Deadly violence in Ivory Coast has shut down cocoa exports from the world’s largest producer, closing ports that ship more than 40 percent of the world’s raw material for chocolate.
Clashes that have pitted Ivory Coast’s government and supporters against French forces come at the peak of Ivory Coast’s main harvest, with overall production last year of 1.4 million tons.
Violence has closed the country’s two main ports, in Abidjan and San Pedro, since Saturday afternoon. Cocoa buyers are not venturing out into the bush to buy cocoa, traders and other officials told The Associated Press, speaking on condition of anonymity.
“Not at all,” one trader in Abidjan said by telephone. “Even in the bush, you can’t get the cocoa from the farmers” because of the turmoil.
Cocoa workers in the cities, like most other residents of Ivory Coast’s southern population centers, are staying inside their homes for fear of street violence.
The unrest caused cocoa futures to climbed sharply Monday, rising more than 10 percent on the New York Board of Trade, but eased back Tuesday. Cocoa for December was quoted at $1,805 per metric ton, up $14 on Tuesday.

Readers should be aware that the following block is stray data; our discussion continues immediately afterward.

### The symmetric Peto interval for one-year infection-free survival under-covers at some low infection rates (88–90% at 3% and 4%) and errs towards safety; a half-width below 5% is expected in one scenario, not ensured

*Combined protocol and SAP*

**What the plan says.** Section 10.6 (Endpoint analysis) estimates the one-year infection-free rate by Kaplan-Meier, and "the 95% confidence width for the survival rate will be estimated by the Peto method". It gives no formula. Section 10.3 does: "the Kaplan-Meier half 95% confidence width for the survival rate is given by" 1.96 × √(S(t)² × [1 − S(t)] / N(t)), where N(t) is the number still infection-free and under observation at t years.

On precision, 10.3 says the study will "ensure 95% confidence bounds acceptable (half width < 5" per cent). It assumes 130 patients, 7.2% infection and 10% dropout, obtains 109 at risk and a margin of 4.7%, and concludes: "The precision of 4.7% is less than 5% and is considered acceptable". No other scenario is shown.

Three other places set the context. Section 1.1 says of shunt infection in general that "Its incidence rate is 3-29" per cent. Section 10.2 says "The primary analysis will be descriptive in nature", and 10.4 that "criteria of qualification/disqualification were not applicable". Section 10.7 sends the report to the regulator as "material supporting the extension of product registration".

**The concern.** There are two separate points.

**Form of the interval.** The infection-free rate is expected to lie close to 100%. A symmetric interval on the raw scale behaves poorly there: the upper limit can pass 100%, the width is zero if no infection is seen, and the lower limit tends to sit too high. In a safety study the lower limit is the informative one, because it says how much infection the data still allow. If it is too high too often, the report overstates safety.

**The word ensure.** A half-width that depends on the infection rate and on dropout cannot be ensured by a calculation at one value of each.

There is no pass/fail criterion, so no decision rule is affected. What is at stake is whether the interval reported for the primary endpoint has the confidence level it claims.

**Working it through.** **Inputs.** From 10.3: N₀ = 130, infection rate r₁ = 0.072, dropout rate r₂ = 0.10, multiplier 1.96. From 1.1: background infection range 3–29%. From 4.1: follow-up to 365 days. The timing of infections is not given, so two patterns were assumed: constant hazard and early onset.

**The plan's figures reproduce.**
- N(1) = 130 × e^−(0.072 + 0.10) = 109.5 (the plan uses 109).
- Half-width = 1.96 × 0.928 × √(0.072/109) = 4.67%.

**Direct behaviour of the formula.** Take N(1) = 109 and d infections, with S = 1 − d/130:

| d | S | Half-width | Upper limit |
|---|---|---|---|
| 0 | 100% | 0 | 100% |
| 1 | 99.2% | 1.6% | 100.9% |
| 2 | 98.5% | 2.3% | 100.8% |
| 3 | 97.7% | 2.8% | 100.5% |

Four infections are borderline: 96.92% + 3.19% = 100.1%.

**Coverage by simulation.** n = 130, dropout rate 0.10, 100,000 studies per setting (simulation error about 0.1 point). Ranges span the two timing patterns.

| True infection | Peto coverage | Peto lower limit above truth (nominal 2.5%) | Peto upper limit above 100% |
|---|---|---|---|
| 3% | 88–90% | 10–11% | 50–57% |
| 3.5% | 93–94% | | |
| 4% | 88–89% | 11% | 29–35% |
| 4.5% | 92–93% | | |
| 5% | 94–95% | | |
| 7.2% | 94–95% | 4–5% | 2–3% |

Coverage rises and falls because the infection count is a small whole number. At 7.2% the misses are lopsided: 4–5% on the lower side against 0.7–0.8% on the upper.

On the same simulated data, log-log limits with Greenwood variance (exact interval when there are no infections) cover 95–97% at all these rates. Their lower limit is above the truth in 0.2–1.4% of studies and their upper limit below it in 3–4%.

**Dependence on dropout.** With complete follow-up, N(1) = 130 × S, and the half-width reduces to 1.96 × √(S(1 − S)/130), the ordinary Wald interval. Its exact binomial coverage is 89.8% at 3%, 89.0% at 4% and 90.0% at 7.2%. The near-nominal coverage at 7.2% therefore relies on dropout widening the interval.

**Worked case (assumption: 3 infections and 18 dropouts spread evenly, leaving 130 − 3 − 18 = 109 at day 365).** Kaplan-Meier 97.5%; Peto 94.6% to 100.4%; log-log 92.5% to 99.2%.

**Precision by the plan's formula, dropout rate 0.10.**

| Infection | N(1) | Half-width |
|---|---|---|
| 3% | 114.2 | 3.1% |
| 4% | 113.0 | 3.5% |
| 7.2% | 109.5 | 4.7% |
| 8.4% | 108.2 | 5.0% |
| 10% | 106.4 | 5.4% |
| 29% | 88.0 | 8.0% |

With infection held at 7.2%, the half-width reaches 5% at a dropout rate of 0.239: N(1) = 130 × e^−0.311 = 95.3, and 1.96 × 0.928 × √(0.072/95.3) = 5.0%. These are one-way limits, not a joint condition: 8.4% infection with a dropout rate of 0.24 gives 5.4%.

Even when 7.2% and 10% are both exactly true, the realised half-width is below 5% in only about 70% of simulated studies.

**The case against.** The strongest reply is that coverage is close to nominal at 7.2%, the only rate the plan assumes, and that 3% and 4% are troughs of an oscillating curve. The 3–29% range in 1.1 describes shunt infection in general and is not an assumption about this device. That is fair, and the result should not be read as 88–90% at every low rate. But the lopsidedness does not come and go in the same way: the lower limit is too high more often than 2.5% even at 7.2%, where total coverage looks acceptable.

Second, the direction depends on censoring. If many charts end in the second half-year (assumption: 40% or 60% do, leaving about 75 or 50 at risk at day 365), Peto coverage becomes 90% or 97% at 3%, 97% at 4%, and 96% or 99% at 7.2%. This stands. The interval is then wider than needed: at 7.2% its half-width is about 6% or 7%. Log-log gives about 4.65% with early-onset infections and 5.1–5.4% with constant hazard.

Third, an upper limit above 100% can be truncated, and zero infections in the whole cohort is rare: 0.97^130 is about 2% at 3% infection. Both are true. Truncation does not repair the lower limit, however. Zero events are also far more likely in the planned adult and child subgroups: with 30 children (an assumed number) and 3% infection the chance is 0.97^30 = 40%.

Ivory Coast normally produces 80 percent of its cocoa between October and January. Cocoa production is centered in the southwest, the base of Ivory Coast President Laurent Gbagbo’s ethnic group and in recent years scene of some of the worst political violence.
Ivory Coast is also a major coffee producer, and traders said the shutdown applies to coffee shipping as well. It is not a peak time for exports, however, from Africa’s third biggest coffee exporter.
The latest turmoil began Saturday, when Ivory Coast warplanes killed nine French peacekeepers and an American aid worker in an airstrike on the rebel-held north.
France, Ivory Coast’s former colonial ruler, wiped out the nation’s air force on the tarmac in retaliation, sparking massive anti-French rampages by mobs of thousands in the fiercely nationalist south.